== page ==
Safety concerns are a natural reaction to speed limit increases. Common sense tells us the higher the speed limit, the more likely a fatal accident could result. Statistically speaking, that's probably true in all cases. But it isn't necessarily automatic. For instance, South Dakota in 2015 raised its interstate speed limits to 80 miles per hour and, in 2016, had 115 traffic fatalities statewide. It was the lowest tally in that state since 2011.
Not long ago, the Grand Sky aviation and technology park was more grand vision than foreseeable reality. As the Herald has reported, the idea first came five or six years ago, when local leaders sat around a boardroom table at the UND Center for Innovation. They talked about building an airport for unmanned aircraft and constructing a business park to accommodate the innovative businesses that predictably would spring up around the burgeoning unmanned aviation industry.
Voters in Devils Lake this spring will decide whether to build a new performing-arts center, and in the process may well determine the future of performing arts in the community. The question before them is whether to approve an $8.95 million facility with an auditorium that would seat 600. If approved, taxes will increase in the district; a home worth $150,000 will see an annual tax increase of $97, while cropland taxes will increase according to value.
We've all seen that driver — the guy who zips down the highway at unsafe speeds on snow- or ice-covered roads. Or the motorist who refuses to give room to law-enforcement officers or tow-truck drivers doing their dangerous jobs along a roadside. Eventually, easily avoided mishaps are bound to happen.
The future of Arbor Park is in limbo as city leaders and lovers of green space seek a solution for the sliver of land in downtown Grand Forks. At present, it's a quaint park in a lot vacated after the 1997 flood. Some, including the Herald's editorial board, want the park razed to accommodate a proposed five-story, $7 million building with condos and retail space. It's becoming an emotional issue, as parkland debates often do. As the City Council and others consider the future of Arbor Park, we have two great hopes.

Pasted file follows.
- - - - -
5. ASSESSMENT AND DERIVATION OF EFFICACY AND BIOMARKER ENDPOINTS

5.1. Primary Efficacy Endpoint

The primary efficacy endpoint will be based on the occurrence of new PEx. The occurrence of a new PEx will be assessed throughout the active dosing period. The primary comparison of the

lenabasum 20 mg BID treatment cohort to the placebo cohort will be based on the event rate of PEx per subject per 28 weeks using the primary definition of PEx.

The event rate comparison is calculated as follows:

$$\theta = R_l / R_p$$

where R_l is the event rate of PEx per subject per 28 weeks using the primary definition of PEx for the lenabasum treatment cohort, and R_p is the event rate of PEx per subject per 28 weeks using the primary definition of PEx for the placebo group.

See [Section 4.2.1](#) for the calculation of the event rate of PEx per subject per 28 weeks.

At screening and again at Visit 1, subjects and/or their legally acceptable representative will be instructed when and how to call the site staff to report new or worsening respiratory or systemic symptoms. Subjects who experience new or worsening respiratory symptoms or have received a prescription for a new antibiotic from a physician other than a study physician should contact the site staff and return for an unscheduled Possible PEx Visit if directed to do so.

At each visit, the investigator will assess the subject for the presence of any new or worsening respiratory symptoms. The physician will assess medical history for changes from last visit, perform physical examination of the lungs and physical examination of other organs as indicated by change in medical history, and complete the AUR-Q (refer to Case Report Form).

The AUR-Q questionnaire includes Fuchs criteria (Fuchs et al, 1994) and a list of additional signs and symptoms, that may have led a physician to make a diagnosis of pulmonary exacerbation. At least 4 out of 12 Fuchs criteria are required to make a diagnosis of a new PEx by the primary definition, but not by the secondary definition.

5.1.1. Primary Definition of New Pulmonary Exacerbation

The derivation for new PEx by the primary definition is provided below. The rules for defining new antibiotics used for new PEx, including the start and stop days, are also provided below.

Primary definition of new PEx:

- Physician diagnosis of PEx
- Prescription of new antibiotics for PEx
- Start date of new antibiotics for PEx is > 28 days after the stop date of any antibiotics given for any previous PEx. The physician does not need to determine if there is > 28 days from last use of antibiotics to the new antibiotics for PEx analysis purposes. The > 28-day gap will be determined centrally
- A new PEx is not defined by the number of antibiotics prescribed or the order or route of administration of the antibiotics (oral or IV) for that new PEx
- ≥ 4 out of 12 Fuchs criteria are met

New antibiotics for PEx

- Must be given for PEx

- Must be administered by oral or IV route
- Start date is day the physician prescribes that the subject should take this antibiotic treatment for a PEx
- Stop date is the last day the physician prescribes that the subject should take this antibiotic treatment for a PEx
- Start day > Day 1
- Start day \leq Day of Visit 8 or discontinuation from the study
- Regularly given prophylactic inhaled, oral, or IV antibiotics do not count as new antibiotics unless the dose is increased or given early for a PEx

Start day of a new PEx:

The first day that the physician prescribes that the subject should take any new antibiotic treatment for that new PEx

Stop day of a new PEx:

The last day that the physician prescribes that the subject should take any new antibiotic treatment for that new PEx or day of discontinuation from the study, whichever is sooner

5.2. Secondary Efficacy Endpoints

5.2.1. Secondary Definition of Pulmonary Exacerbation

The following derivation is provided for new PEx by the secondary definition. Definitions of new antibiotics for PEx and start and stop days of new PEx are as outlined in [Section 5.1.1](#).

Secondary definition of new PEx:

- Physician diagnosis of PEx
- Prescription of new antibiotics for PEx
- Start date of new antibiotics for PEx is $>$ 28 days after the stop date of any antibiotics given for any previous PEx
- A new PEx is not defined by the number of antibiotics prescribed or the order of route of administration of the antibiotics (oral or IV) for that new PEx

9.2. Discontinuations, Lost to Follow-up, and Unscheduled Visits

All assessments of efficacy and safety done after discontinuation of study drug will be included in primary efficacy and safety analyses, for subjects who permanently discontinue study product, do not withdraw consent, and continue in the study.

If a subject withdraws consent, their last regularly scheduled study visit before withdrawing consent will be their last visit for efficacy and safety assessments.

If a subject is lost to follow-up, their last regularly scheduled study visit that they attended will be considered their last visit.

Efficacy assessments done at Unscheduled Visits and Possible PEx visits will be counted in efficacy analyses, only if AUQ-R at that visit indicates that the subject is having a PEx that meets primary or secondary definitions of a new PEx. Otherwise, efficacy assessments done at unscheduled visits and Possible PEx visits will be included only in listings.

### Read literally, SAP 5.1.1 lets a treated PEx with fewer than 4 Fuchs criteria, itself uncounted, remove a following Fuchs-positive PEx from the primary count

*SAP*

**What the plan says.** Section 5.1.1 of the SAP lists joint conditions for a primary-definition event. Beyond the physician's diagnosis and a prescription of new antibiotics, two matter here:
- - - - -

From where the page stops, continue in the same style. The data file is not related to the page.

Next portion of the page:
We have no beef with the big box stores. They advertise their goods in the Herald and employ hundreds in Grand Forks—probably thousands in the Red River Valley overall. But with the start of holiday season comes Small Business Saturday, and it's our hope that Grand Forks shoppers—all shoppers, for that matter—understand the impact they can have by simply opening their minds and their wallets, if only a bit.
UND football coach Bubba Schweigert has hired a staff with a strong work ethic and a passion to bring home a football championship. He has a state-of-the-art indoor practice facility that will help bring top recruits to Grand Forks. And he says his team this year is poised to make a run at a playoff berth. What the third-year coach really wants, though, is great fan support. "If you can do one thing, come to the Alerus Center," Schweigert told the Grand Forks Rotary Club last month. "Let's fill it up for the Potato Bowl."
Frustration in the town of Thompson seems to be at high levels these days. Evidently, many residents and school officials are frustrated they cannot generate enough support for an expansion of the town's school facilities. Others are frustrated that supporters continue to put the issue on a ballot, despite it being voted down four times now.
North Dakota's budget woes have dominated headlines, legislative sessions and coffee shop discussion for the better part of two years. Spurred by an unpredicted drop in revenue from oil- and ag-based commodities, it appears it won't improve anytime soon. It's prompting consideration of new revenue streams, and we're intrigued by the process.
Ray Holmberg envisions an end to the relationship between North Dakota and the economic research firm Moody's, but the longtime state senator from Grand Forks doesn't think the Legislature will be so quick to reconfigure its own schedule.